(Vienna, xx March 2022) A synthetic viral vector and a special surgical approach facilitate efficient gene transfer into the inner ear for the treatment of hearing and balance disorders. This new method only requires one surgical procedure, making it more efficient and less invasive than other treatment options. The results of the study, led by the Mass Eye and Ear research centre at Harvard Medical School, and with input from MedUni Vienna, were recently published in the journal Nature Communications.
Researchers at Mass Eye and Ear, a research centre and teaching hospital of Harvard Medical School in the USA, are currently investigating new methods for treating hearing loss and balance disorders. Lukas Landegger from MedUni Vienna's Department of Ear, Nose and Throat Diseases is part of the international team investigating a new gene therapy applied in the inner ear. Using a primate model, the researchers were able to show that the viral vector Anc80L65 efficiently transferred genetic material into the inner ear via a special surgical procedure. This paves the way for a method that can be used in clinical trials to treat hearing loss and balance disorders.
The new results suggest that an adeno-associated virus (AAV) vector called Anc80L65 can be combined with a novel surgical approach to deliver genes into the inner ear. To reach the inner ear, the researchers developed a surgical method to carefully access the so-called round window membrane, which is an opening from the middle ear to the inner ear. Once inside the inner ear, the gene therapy is administered via a viral vector. This approach was inspired by cochlear implant surgery, which also requires access to the inner ear.
Efficient and practical gene transfer into the inner ear
The inner ear is a pristine space with many intricate structures, which means that invasive surgery should be kept to a minimum. Gene therapy is advantageous because it is a one-off treatment, necessitating one single surgical procedure.
In the new study, the researchers examined the effect of two AAV technologies - AAV1, an established vector for use in the cochlea, and the synthetic Anc80L65 - on inner hair cells, the primary sound sensors in the ear. The surgical and molecular aspects of delivery to the inner ear were found to be safe and well tolerated, which the authors believe opens the door for future applications in humans.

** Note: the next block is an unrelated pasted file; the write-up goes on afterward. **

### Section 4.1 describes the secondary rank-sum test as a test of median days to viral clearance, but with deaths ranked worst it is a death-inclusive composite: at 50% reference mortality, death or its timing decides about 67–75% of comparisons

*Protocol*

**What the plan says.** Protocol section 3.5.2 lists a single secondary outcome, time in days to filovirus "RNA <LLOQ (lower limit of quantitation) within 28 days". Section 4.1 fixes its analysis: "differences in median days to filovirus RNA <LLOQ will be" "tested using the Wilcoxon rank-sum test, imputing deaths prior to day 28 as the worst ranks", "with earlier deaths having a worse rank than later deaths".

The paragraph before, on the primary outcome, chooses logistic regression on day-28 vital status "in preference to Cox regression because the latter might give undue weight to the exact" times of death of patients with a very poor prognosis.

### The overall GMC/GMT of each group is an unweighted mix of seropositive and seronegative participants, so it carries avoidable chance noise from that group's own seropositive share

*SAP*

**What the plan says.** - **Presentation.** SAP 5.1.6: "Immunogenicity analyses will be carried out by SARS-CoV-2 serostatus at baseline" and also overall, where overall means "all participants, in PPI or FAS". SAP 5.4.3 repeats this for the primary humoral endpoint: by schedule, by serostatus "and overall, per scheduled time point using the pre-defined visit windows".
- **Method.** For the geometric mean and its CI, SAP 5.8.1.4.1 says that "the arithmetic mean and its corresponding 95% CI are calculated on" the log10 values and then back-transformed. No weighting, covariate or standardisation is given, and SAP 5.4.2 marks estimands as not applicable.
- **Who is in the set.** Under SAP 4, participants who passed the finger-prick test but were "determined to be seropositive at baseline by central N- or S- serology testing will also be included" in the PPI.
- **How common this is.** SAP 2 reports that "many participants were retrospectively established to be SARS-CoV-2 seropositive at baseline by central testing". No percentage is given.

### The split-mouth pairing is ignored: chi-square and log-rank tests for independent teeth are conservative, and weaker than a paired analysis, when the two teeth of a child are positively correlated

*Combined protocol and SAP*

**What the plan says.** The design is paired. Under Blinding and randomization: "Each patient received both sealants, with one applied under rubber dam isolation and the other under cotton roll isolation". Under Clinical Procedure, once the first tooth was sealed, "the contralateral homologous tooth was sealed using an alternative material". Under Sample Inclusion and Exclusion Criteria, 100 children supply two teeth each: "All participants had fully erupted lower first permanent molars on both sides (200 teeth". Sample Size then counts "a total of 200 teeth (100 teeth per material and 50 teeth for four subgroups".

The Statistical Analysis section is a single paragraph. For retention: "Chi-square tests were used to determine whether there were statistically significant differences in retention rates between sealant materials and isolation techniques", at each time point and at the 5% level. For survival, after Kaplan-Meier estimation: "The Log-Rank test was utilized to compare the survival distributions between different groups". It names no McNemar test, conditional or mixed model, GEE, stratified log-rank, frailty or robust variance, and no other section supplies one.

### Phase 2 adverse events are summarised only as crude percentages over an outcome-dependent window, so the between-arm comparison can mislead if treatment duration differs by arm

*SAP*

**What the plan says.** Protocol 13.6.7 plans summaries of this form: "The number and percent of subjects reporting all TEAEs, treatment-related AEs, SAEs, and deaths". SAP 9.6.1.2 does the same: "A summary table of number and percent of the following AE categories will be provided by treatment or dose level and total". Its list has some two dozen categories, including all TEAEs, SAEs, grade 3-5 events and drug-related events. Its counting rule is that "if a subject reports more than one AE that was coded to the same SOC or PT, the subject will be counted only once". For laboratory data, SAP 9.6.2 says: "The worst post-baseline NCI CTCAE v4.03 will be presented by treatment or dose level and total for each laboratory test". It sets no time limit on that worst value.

Hearing loss, a global epidemic that goes untreated
Hearing loss affects more than 400 million people worldwide. The most common form of hearing loss is called sensorineural hearing loss, which is usually caused by damage to the sensitive structures in the inner ear and destruction of the hair cells responsible for hearing. More than half of all cases of childhood deafness are genetic and caused by mutations in over 120 different genes, increasing the need for a gene therapy solution. Balance disorders may also originate in the inner ear and can be treated with a similar approach.
Development of treatments for incurable diseases
Studies using this surgical approach and AAV to test gene therapies for some of the specific genes that cause hearing loss in animal models are ongoing, in the hope that this research may one day translate into human treatments. The technology is being studied not only to add genes but also to knock out genes that are toxic to hair cells.
Service: Nature Communications
Choice of vector and surgical approach enables efficient cochlear gene transfer in nonhuman primate
Eva Andres-Mateos, Lukas D. Landegger, Carmen Unzu, Jean Phillips, Brian M. Lin, Nicholas A. Dewyer, Julio Sanmiguel, Fotini Nicolaou, Michelle D. Valero, Kathrin I. Bourdeu, William F. Sewell, Rudolph J. Beiler, Michael J. McKenna, Konstantina M. Stankovic & Luk H. Vandenberghe